Caddisflies constitute the insect order Trichoptera in which some 10,000 species are known in the world, including about 1400 in North America. Fossil evidence shows that caddisflies originated in the Triassic period, 200-250 million years ago. They are important links in the movement of energy and nutrients through freshwater ecosystems due largely to the extraordinary diversification in their larval architecture, which includes portable and stationary shelters, silken filter nets, and osmotically semipermeable cocoons. Glenn Wiggins's Caddisflies is the foremost comprehensive reference source about these insects and is concerned with behavioural ecology, evolutionary history, biogeography, and biological diversity.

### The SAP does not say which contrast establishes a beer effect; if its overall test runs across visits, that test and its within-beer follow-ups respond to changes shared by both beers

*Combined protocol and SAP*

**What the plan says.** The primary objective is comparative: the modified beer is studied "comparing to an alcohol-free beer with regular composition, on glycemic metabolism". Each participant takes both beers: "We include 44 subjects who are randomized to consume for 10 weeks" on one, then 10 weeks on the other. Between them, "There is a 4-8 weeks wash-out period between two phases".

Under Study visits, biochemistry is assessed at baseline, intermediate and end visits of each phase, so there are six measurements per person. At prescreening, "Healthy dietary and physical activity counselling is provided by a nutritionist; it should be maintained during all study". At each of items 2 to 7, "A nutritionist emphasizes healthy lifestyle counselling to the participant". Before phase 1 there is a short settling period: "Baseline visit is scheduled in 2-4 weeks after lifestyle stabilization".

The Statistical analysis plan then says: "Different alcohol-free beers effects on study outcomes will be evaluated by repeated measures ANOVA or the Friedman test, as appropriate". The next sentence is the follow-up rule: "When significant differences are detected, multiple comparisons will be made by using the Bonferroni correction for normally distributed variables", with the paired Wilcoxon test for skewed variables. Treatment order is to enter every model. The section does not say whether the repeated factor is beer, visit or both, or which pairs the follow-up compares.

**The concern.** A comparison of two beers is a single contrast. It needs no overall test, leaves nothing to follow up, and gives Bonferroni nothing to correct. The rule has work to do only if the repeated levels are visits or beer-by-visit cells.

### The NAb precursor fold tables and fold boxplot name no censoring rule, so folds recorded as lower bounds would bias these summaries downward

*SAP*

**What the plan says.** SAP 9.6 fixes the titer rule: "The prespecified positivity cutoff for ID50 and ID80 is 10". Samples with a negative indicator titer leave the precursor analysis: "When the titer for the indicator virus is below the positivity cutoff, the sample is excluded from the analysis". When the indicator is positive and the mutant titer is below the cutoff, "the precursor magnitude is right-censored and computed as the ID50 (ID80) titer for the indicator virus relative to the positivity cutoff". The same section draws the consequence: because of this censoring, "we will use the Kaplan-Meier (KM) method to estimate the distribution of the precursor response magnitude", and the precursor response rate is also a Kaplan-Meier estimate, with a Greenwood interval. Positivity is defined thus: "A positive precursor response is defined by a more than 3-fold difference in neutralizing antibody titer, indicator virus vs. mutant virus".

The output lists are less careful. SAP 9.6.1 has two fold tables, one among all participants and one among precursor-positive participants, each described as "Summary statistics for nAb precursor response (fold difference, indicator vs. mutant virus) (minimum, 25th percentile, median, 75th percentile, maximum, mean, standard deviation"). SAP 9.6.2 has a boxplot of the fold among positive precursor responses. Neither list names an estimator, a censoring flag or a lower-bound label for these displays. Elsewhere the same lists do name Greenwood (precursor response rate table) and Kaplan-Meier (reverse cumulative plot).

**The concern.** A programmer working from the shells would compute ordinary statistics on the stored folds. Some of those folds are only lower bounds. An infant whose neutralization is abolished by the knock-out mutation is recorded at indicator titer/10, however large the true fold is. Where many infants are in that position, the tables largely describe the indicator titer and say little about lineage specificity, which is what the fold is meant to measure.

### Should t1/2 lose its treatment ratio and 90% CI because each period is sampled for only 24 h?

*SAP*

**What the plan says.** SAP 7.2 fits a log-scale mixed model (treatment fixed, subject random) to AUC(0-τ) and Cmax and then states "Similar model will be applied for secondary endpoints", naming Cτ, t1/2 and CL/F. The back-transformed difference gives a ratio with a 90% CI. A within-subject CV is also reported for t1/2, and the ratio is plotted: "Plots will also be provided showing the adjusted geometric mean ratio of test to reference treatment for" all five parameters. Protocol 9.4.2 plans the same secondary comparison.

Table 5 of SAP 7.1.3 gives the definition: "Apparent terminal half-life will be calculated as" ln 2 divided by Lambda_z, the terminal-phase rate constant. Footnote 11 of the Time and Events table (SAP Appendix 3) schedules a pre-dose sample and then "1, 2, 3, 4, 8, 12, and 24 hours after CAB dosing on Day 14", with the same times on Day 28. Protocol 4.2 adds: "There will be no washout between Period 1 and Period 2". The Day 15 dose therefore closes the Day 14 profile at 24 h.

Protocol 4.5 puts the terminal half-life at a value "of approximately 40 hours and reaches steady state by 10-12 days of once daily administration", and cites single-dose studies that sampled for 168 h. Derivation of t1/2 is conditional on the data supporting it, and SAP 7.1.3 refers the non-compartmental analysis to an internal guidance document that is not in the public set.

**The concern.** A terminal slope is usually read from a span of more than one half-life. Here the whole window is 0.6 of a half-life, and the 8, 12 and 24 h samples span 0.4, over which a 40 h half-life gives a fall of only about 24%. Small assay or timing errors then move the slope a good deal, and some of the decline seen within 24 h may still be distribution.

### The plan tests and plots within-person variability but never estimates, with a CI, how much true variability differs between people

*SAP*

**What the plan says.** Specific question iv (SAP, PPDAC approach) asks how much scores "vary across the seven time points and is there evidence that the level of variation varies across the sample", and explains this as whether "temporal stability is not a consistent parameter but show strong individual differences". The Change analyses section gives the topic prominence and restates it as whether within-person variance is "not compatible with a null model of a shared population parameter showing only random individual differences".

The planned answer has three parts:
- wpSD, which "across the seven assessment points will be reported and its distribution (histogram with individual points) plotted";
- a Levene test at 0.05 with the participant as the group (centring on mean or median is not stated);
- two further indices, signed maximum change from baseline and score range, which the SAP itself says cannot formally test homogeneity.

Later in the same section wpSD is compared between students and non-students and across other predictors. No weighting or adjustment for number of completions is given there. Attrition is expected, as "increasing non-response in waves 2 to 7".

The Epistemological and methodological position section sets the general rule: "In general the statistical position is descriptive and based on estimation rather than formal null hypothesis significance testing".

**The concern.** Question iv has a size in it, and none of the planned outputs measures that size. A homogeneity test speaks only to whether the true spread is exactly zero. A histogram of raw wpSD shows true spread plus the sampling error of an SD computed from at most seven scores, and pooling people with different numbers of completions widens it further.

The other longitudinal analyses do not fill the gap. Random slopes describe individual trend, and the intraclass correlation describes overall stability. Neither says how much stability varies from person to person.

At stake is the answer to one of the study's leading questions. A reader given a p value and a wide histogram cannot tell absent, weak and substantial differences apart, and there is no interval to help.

Wiggins outlines fundamental concepts of aquatic ecology, illuminating the ways in which caddisflies help to make fresh waters work. Essential features of morphology, biology, and distribution are outlined for the twenty-six North American families of caddisflies and illustrated diagnostic keys are provided for larvae, pupae, and adults. The author also brings together information on caddisflies from widely scattered sources and provides comprehensive coverage of the scientific literature.
About the author
Glenn Wiggins is a curator emeritus (entomology) at the Royal Ontario Museum.